We hear and read often about semi-autonomous driving as a solution for traffic, but the technology may have a few other benefits.
Driving the first-of-its-kind car controlled only by his head, former IndyCar driver and current Verizon IndyCar Series Team owner Sam Schmidt will return to the track during the 2014 Indianapolis 500 Pole Day qualifications for the first time since he was paralyzed in a practice accident in 2000.
He will do so driving a modified 2014 C7 Corvette Stingray dubbed the SAM Project, standing for “semi-autonomous motorcar.” In doing so, Schmidt will become the first person with quadriplegia to drive a race car at speed using integrated advanced electronics.
The SAM Project anticipates that he will take four consecutive demonstration laps at 9:30 a.m. ET on Sunday, May 18, prior to Old National Armed Forces Pole Day qualifying for the 98th Running of the Indianapolis 500 Mile Race.
The SAM projects said the modified Corvette integrates the following technology:
- Infrared camera system—four sensors mounted on Schmidt’s hat connected to infrared cameras mounted on the dashboard that detect his head tilt motions in order to steer and accelerate.
- Bite sensor—Schmidt holds a device in his mouth and bites down on it to slow down or brake.
- Computer system—a central processor collects signals from the camera system and bite sensor to control the car’s acceleration, braking and steering,
- GPS technology—a guidance system that keeps the car within 1.5 meters from the edge of the track. Schmidt has a width of approximately 10 meters to steer within.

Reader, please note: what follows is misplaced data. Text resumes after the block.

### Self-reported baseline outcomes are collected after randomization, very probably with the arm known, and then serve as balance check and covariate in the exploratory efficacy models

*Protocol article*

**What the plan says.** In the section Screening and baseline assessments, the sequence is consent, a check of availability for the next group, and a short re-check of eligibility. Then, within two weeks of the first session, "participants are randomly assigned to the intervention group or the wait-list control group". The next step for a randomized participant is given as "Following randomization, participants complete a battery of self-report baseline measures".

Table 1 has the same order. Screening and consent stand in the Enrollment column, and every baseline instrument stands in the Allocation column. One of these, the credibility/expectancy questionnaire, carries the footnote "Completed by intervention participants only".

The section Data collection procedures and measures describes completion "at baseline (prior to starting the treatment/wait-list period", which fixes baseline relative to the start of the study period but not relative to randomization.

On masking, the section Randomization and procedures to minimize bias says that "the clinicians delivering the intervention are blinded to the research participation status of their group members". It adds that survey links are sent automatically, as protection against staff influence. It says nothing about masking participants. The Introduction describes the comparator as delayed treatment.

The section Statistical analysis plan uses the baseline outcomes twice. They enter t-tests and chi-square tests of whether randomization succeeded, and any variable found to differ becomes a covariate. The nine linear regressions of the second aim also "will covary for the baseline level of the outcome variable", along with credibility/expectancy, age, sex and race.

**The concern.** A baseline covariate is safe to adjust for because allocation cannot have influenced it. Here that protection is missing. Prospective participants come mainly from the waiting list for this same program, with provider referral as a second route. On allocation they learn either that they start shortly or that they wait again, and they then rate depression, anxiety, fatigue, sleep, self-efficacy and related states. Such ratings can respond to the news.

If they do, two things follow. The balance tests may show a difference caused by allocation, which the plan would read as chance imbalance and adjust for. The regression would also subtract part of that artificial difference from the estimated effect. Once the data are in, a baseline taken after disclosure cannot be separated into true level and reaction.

- Safety system—a set of software algorithms that ensure commands sent to the computer system are real and defined within the vehicle’s limits.
The SAM Project is a collaborative venture between Arrow Electronics, Inc., Ball Aerospace & Technologies Corp., Schmidt Peterson Motor Sports and Falci Adaptive Motorsports, a nonprofit.
Arrow is leading the development of the SAM car and the systems integration, as well as the engineering of specific systems for the car. Ball is leading the modification of the human-to-machine interface and driver-guidance system. The Air Force Research Laboratory is monitoring the driver’s biometrics during laps, as well as collecting data in how the driver interacts with the guidance systems. Dr. Scott Falci is serving as the project’s medical director.
“The SAM Project underscores the power of innovation in creating a better future for all of us, and what better setting to demonstrate automotive innovation than at the Indianapolis Motor Speedway, the proving ground for new technology since the turn of the 20th century,” said Michael J. Long, chairman, president and chief executive officer, Arrow. “Less than a year ago, a group of engineers and medical experts came together with the goal of getting Sam back into the driver’s seat after 14 years living with quadriplegia. We look forward to celebrating this historic moment with Sam.”
Following its demonstration, SAM Project said the vehicle will be brought to events for public inspiration and education, disabled community awareness and business development opportunities. The project also supports Conquer Paralysis Now, Schmidt’s foundation dedicated to finding a cure for paralysis.